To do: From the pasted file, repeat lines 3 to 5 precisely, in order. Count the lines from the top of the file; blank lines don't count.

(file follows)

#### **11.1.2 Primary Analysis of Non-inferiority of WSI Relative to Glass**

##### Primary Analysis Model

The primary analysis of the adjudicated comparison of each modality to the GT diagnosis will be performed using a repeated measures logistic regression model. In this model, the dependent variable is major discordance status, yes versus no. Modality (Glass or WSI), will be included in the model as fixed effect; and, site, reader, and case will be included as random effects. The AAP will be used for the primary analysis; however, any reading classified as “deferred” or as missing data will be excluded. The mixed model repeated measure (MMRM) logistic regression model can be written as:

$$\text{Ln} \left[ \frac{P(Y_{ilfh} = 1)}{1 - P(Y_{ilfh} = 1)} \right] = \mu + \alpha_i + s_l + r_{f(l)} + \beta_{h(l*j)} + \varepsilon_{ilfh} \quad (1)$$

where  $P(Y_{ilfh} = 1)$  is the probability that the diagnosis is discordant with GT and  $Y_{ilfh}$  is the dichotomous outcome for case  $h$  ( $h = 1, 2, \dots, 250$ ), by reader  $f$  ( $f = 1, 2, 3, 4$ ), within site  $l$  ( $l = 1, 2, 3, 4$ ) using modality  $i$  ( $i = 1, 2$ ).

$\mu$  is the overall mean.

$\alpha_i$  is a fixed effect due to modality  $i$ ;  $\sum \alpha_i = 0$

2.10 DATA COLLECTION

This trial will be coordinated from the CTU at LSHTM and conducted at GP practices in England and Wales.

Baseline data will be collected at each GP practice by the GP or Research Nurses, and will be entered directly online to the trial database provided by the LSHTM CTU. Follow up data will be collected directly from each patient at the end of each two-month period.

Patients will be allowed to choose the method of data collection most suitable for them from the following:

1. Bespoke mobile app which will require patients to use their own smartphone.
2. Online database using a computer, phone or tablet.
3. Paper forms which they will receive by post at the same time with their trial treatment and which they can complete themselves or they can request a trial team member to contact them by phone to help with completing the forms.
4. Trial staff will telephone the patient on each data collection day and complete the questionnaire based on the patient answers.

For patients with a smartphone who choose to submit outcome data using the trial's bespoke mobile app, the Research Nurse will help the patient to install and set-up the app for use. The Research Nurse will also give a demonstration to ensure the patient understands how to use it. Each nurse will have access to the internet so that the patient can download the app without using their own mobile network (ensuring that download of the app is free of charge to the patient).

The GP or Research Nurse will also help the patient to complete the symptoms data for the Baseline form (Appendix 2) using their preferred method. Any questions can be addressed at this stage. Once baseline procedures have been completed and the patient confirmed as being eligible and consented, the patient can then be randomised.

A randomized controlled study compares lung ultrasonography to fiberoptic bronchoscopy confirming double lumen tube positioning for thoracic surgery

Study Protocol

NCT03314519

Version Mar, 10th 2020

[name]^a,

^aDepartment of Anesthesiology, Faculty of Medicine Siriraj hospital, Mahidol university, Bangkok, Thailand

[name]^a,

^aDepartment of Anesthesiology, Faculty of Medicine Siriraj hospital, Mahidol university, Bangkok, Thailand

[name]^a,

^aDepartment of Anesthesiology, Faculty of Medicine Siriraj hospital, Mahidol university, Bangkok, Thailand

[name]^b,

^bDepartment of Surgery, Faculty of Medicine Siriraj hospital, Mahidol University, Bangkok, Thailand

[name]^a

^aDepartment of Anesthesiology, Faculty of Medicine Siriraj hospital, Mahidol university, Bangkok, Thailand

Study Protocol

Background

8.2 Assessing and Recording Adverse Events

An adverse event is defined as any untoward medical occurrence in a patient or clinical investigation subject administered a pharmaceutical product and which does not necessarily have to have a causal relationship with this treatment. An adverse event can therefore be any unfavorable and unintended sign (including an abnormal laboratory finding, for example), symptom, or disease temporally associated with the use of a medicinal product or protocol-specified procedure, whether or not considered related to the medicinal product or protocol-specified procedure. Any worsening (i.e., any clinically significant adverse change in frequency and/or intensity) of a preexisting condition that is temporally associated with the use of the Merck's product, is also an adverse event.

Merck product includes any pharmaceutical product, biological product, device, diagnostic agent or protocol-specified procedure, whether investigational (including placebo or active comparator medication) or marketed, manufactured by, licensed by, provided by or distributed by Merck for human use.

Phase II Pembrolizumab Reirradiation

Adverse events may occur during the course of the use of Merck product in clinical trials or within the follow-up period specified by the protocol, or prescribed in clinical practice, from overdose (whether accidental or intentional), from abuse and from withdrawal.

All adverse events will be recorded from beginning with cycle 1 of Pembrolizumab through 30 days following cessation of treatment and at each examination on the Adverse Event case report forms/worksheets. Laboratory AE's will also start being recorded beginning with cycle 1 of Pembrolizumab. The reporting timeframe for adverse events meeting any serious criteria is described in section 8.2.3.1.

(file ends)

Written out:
The primary analysis of the adjudicated comparison of each modality to the GT diagnosis will be performed using a repeated measures logistic regression model. In this model, the dependent variable is major discordance status, yes versus no. Modality (Glass or WSI), will be included in the model as fixed effect; and, site, reader, and case will be included as random effects. The AAP will be used for the primary analysis; however, any reading classified as “deferred” or as missing data will be excluded. The mixed model repeated measure (MMRM) logistic regression model can be written as:

$$\text{Ln} \left[ \frac{P(Y_{ilfh} = 1)}{1 - P(Y_{ilfh} = 1)} \right] = \mu + \alpha_i + s_l + r_{f(l)} + \beta_{h(l*j)} + \varepsilon_{ilfh} \quad (1)$$

where  $P(Y_{ilfh} = 1)$  is the probability that the diagnosis is discordant with GT and  $Y_{ilfh}$  is the dichotomous outcome for case  $h$  ( $h = 1, 2, \dots, 250$ ), by reader  $f$  ( $f = 1, 2, 3, 4$ ), within site  $l$  ( $l = 1, 2, 3, 4$ ) using modality  $i$  ( $i = 1, 2$ ).